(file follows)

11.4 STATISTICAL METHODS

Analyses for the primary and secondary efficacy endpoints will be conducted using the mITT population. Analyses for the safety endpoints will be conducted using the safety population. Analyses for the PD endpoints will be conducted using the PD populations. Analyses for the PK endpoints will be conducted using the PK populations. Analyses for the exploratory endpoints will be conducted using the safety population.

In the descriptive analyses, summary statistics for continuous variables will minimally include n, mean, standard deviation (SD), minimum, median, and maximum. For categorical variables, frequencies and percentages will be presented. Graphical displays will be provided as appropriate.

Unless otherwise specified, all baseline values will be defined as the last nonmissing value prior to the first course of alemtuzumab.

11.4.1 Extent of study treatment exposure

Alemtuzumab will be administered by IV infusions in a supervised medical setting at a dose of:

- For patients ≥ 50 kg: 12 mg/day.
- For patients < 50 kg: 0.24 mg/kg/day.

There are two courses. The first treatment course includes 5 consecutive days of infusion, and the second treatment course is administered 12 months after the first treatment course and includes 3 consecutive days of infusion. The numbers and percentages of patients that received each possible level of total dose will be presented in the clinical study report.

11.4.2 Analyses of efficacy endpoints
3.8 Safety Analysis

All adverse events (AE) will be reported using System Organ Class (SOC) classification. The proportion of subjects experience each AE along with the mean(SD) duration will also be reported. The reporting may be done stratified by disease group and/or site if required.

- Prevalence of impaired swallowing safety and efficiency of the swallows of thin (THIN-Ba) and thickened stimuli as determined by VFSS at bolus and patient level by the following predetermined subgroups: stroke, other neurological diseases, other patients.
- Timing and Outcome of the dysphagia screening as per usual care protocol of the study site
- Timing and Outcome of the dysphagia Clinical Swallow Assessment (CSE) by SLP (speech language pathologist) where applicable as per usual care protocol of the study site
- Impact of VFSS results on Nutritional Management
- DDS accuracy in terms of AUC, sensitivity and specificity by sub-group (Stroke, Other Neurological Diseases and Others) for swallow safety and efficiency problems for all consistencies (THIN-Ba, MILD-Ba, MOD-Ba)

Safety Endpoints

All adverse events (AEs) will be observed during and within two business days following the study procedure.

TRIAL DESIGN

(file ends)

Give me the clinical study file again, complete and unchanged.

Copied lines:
11.4 STATISTICAL METHODS

Analyses for the primary and secondary efficacy endpoints will be conducted using the mITT population. Analyses for the safety endpoints will be conducted using the safety population. Analyses for the PD endpoints will be conducted using the PD populations. Analyses for the PK endpoints will be conducted using the PK populations. Analyses for the exploratory endpoints will be conducted using the safety population.

In the descriptive analyses, summary statistics for continuous variables will minimally include n, mean, standard deviation (SD), minimum, median, and maximum. For categorical variables, frequencies and percentages will be presented. Graphical displays will be provided as appropriate.

Unless otherwise specified, all baseline values will be defined as the last nonmissing value prior to the first course of alemtuzumab.

11.4.1 Extent of study treatment exposure

Alemtuzumab will be administered by IV infusions in a supervised medical setting at a dose of:

- For patients ≥ 50 kg: 12 mg/day.
- For patients < 50 kg: 0.24 mg/kg/day.

There are two courses. The first treatment course includes 5 consecutive days of infusion, and the second treatment course is administered 12 months after the first treatment course and includes 3 consecutive days of infusion. The numbers and percentages of patients that received each possible level of total dose will be presented in the clinical study report.

11.4.2 Analyses of efficacy endpoints
3.8 Safety Analysis

All adverse events (AE) will be reported using System Organ Class (SOC) classification. The proportion of subjects experience each AE along with the mean(SD) duration will also be reported. The reporting may be done stratified by disease group and/or site if required.

- Prevalence of impaired swallowing safety and efficiency of the swallows of thin (THIN-Ba) and thickened stimuli as determined by VFSS at bolus and patient level by the following predetermined subgroups: stroke, other neurological diseases, other patients.
- Timing and Outcome of the dysphagia screening as per usual care protocol of the study site
- Timing and Outcome of the dysphagia Clinical Swallow Assessment (CSE) by SLP (speech language pathologist) where applicable as per usual care protocol of the study site
- Impact of VFSS results on Nutritional Management
- DDS accuracy in terms of AUC, sensitivity and specificity by sub-group (Stroke, Other Neurological Diseases and Others) for swallow safety and efficiency problems for all consistencies (THIN-Ba, MILD-Ba, MOD-Ba)

Safety Endpoints

All adverse events (AEs) will be observed during and within two business days following the study procedure.

TRIAL DESIGN